First, I realize that I gain muscle easy and have an athletic body type. In high school, I had no clue that was true. I played sports just to get out of the house, but half-heartedly. The track coach never told me I could run. He never pushed me to be a runner. I did shotput and discus because no one else wanted to. But when we did windsprints I was always one of the first few done. Yet that coach never told me I should do a running event. I didn't think I could. I wasn't one of them. Same thing happened with any other sport I played. 

Second, I see that I am smart. Yes, I got awesome grades in school and blew all those silly placement tests out of the water. But no one saw anything in that. In me. I wasn't one of them.

I also see that I can write. That's something I've wanted to do since the 6th grade but was afraid I was no good. I wasn't one of them. I did have a teacher in high school that read my paper out loud in class once. She read it anonymously, but I was still a bit mortified. I could tell by the inflection in her voice that she liked it. I was dumbfounded. She was the first person that ever made me think I could write and maybe, just might be, a little good at it?! I was stunned. I wasn't from this family, or that. I wasn't one of them. Luckily, she wasn't from these parts. She didn't know any better. And she cared about what she did. Now, I was beginning my rebellious snot phase at that point. But wherever you are Mrs. S. Thanks.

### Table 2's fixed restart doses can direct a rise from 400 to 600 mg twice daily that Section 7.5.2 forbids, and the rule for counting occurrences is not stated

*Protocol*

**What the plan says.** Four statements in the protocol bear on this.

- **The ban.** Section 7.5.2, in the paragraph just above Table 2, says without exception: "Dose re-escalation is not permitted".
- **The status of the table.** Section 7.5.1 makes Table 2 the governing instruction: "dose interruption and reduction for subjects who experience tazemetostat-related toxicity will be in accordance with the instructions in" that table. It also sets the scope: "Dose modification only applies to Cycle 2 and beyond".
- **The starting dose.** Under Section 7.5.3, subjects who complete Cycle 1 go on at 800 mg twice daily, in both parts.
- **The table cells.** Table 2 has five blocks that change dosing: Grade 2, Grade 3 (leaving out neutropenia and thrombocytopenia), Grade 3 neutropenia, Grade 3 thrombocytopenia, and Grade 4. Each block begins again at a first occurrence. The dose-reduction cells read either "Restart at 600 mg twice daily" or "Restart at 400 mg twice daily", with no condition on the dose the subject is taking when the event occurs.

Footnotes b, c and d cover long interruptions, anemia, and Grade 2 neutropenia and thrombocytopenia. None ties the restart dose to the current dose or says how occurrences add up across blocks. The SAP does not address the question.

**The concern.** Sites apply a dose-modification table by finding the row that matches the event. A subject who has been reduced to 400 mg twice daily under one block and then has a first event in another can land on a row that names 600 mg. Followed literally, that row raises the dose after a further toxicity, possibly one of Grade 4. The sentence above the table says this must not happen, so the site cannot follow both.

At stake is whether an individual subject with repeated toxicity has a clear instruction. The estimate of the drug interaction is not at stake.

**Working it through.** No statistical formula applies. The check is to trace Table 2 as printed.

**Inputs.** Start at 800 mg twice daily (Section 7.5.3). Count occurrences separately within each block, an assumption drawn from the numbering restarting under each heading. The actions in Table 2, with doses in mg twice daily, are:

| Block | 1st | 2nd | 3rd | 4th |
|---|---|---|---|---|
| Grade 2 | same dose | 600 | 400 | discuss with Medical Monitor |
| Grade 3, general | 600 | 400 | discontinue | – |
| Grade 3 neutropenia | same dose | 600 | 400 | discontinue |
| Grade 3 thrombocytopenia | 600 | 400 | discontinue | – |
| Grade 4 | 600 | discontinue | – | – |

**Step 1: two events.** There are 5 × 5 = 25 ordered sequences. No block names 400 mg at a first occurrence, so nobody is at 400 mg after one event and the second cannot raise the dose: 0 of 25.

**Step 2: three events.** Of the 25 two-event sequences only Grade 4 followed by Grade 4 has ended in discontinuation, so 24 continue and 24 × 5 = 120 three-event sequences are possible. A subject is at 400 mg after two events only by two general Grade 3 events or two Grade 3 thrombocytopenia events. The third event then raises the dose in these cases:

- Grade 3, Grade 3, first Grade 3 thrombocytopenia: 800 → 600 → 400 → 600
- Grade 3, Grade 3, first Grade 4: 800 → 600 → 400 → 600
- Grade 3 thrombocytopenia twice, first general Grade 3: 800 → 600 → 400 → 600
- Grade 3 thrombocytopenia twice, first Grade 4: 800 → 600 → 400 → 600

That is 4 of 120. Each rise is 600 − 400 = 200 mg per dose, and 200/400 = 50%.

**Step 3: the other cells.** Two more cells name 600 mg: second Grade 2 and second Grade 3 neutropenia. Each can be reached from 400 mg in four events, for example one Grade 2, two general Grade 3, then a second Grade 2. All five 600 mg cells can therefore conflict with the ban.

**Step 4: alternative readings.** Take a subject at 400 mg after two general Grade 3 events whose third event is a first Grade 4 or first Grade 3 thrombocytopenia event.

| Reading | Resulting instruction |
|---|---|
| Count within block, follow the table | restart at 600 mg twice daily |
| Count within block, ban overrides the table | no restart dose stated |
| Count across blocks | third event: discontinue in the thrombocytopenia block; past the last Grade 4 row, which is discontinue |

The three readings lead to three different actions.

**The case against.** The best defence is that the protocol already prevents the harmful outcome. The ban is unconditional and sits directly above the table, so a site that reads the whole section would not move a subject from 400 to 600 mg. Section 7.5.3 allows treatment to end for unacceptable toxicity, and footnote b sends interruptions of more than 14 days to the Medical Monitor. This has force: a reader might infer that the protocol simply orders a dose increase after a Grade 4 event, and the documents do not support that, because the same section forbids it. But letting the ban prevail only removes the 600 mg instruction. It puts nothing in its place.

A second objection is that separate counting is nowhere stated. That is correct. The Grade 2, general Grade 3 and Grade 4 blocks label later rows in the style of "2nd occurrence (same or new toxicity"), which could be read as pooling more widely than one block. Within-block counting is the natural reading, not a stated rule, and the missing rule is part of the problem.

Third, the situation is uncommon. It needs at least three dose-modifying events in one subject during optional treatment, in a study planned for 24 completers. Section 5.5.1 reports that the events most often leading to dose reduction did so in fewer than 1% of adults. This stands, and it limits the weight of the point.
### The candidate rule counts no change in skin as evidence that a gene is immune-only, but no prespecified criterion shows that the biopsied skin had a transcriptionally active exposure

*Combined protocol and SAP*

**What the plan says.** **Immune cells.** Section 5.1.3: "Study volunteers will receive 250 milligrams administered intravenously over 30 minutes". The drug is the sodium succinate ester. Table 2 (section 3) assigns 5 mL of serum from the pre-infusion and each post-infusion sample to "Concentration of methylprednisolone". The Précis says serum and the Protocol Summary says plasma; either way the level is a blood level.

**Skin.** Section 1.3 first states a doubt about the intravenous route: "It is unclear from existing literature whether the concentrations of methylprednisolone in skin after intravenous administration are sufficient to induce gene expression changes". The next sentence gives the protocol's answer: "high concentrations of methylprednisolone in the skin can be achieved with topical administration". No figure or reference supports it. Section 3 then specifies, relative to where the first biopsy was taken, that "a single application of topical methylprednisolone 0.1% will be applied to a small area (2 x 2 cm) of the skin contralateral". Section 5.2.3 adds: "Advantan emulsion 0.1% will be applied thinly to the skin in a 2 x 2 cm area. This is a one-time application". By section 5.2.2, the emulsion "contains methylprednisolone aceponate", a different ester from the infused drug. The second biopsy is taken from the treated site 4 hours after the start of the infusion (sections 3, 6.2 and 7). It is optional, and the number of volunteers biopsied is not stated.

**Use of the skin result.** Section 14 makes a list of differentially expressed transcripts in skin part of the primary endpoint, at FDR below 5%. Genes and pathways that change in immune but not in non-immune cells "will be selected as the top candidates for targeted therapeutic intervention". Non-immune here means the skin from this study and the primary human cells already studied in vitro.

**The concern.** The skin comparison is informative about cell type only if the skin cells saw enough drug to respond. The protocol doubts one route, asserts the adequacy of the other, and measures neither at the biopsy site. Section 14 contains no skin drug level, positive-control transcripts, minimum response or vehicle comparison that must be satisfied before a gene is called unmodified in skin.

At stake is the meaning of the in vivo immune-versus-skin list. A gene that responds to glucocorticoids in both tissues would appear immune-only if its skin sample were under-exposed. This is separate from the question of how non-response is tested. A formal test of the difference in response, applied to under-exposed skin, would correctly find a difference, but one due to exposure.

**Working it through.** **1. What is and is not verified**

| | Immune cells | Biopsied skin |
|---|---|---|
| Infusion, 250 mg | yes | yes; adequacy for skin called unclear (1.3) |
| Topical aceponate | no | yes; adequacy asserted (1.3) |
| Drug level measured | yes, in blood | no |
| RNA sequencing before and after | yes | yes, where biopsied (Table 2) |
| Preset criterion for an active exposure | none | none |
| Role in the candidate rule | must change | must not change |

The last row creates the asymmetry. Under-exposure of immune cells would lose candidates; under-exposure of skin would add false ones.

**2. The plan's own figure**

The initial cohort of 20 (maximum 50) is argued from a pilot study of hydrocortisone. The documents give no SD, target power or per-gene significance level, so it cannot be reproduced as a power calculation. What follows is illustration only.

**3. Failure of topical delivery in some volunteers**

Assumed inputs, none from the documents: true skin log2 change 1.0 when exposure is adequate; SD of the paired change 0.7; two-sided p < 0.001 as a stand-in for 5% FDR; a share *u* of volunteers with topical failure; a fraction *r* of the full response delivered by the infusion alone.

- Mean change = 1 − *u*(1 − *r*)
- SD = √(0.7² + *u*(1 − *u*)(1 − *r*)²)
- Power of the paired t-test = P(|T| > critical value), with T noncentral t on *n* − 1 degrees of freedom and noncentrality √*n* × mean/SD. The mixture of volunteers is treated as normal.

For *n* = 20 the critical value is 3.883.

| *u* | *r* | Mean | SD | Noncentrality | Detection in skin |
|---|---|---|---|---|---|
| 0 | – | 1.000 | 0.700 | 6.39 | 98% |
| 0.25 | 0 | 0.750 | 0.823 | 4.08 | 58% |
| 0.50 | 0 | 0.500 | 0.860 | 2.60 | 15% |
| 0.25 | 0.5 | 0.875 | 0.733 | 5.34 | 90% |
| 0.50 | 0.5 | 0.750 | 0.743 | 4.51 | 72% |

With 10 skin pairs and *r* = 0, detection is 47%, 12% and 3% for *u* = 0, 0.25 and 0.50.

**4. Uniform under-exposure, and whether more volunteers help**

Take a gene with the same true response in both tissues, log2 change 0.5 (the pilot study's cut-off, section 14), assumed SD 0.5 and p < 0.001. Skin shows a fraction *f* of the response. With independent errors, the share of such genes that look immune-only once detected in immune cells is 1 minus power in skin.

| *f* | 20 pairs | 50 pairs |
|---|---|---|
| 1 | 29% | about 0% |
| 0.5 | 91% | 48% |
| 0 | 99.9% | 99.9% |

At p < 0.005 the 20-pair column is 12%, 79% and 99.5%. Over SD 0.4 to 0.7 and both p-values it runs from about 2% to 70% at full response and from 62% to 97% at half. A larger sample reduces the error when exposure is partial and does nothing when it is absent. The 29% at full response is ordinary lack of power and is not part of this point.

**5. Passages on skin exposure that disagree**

I also run into a lot of the I can't, or we don't, in my family. They tend to have the 'I can't' mindset about a lot of things. They were in shock when I decided to run a marathon, because 'we don't do things like that.'  Well, we do now. My G-ma kept telling me I was going to hurt myself, that much running wasn't good for me. She meant well

Growing up I bought into all of that. I wasn't one of them, I just couldn't do anything spectacular, it wasn't in me. What I have realized lately is that I no longer think that way! I am seeing myself differently. I am flat out amazed at the things I think and believe I can do. 

Steve at 265andfalling.com is doing some challenges: 100 push ups, 200 sit-ups, and 200 squats. In the past I never would have begun such challenges because I would have known that I couldn't do things like that! I've decided to join him. In taking the initial tests I just knew I could do the 200 squats already. Between all the running and Jillian workouts my lower body is in good shape. So I did. 200 squats, first try. The most exciting part of it was that I had believed I could. New concept for me. The other initial tests didn't go so hot, but I believe after the 6 week challenge I will be able to do 100 push ups and 200 sit-ups. I couldn't do those things in high school, or at least never would have tried to because of my self image. 

My self image, how I see myself, has had a major overhaul in the last few years. I don't hate myself, I kinda like myself now. When losing weight I always loathed where I was and couldn't wait to get to where I wanted to be. It's really nice to like where I'm at while still working at where I want to be. Never experienced that before. I see myself as an adult-onset athlete; never thought I'd put me and athlete in the same paragraph. This body can do some crazy things, who knew? I've started calling myself a writer! Added it to all my bios and everything. I believe that I can, I will, and I do.

So, yes sis, I am good, I am happy. I love where I am and am excited about where I'm going. Uncharted territory, but bring it. I'm ready and I CAN!